Readability (GitHub: luin / node-readability, License: Apache 2.0, npm: node-readability) by Zihua Li turns pages into simplified Arc90-style HTML. It uses jsdom, supports more character encodings like GB2312, and converts relative URLs so images still work.

I seem to remember having issues with encodings and relative images with other Readability-derived projects, so this seems ideal.

Backbone setMatch, Smalleditor

02 Sep 2014 | By Alex Young | Comments | Tags components ui libraries angularjs

Backbone setMatch

Backbone setMatch (GitHub: joshbambrick / setMatch, License: MIT) by Joshua Bambrick allows you to match models in a collection based on attributes other than the id. This is applied whenever set is called on a collection, both explicitly and internally by Backbone.

The setMatch property can be used with arrays, so you can pass a set of names to match. If you pass it an object you can set options, including the id option which controls what happens when set is called. When it’s set to inherit and incoming models have an id, then match models in the collection will inherit that id, but using retain will keep the original value instead.

Smalleditor

Smalleditor (GitHub: jdkanani / smalleditor, License: MIT, Bower: smalleditor) by Jaynti Kanani is a WYSIWYG editor inspired by Medium. It requires AngularJS, and features revision tracking.

Deltas can be applied to revisions to get the next revision:

angular.module('smalleditorDemo', ['ngRoute', 'smalleditor'])
.controller('EditorController', ['$scope', function($scope) {
  $scope.$watch('editorApi', function(editor) {
    // Get current data model
    var baseDataModel = editor.dataModel();

    // After editing for a while get new data model
    var currentDataModel = editor.dataModel();

    // Compute delta between baseDataModel and currentDataModel
    var delta = editor.computeDelta(baseDataModel, currentDataModel);

    // Apply that delta to any revision to get next revision
    editor.applyDelta(nRevision, nDelta);
  });
}]);

The author cites MediumEditor, which is a similar project that is more focused on the UI and less on the revision tracking aspect.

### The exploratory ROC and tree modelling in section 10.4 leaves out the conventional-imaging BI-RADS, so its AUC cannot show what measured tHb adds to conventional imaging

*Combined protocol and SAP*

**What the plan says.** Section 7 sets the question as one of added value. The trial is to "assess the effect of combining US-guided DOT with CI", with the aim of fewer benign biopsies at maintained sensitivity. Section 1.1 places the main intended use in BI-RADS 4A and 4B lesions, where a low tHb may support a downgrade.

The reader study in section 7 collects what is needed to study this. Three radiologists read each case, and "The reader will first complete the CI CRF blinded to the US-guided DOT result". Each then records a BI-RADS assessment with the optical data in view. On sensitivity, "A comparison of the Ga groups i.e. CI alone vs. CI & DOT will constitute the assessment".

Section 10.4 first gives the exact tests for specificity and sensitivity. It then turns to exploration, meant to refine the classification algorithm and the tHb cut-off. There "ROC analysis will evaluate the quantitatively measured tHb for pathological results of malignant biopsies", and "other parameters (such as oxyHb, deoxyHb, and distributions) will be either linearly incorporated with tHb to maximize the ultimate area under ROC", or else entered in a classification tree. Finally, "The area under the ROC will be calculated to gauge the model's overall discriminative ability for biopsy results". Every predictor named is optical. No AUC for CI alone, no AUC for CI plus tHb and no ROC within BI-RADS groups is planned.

Yet another alternative is the Pen Editor – the nice thing about Pen is it supports Markdown.

Linked Lists with Symbols

01 Sep 2014 | By Alex Young | Comments | Tags node symbol es6

LiLL (GitHub: BlackDice / lill, License: MIT, npm: lill) is a linked list implementation that uses the ECMAScript 6 Symbol API. Because Symbol isn’t widely implemented, the author has used es6-symbol.

The motivation behind using Symbol is to provide a stateless public API with a low memory footprint. The ES6 wiki describes one of the use cases for Symbol as lightweight information hiding, so a linked list seems like a good example. In LiLL, information about neighbours is stored on the actual items, so you can hop from item to item without creating an entirely new data structure.

LiLL is attached to an owner object using Lill.attach, then you can call Lill.getNext(owner, item) or getPrevious. There are also methods for getting the head and tail.

To build and iterate over a list, you could do this:

var Lill = require('lill');
var scores = {};
Lill.attach(scores);
Lill.add(scores, { name: 'AAA', score: 1000 });
Lill.add(scores, { name: 'ZZZ', score: 900 });

var item = Lill.getHead(scores);

while (item) {
  console.log('High score:', item.name, item.score);
  item = Lill.getNext(scores, item);
}

If you run this in Node’s REPL you’ll see entries with @@lill related data added to the owner object (scores), which describe the linked list. When Symbol is available without a shim then this will become symbols instead.

tcomb-validation, Bug Life

29 Aug 2014 | By Alex Young | Comments | Tags node validation data github graphs

tcomb-validation

tcomb-validation (GitHub: gcanti / tcomb-validation, License: MIT) by Giulio Canti is a general purpose validation library that can be used with (or without) React and Backbone.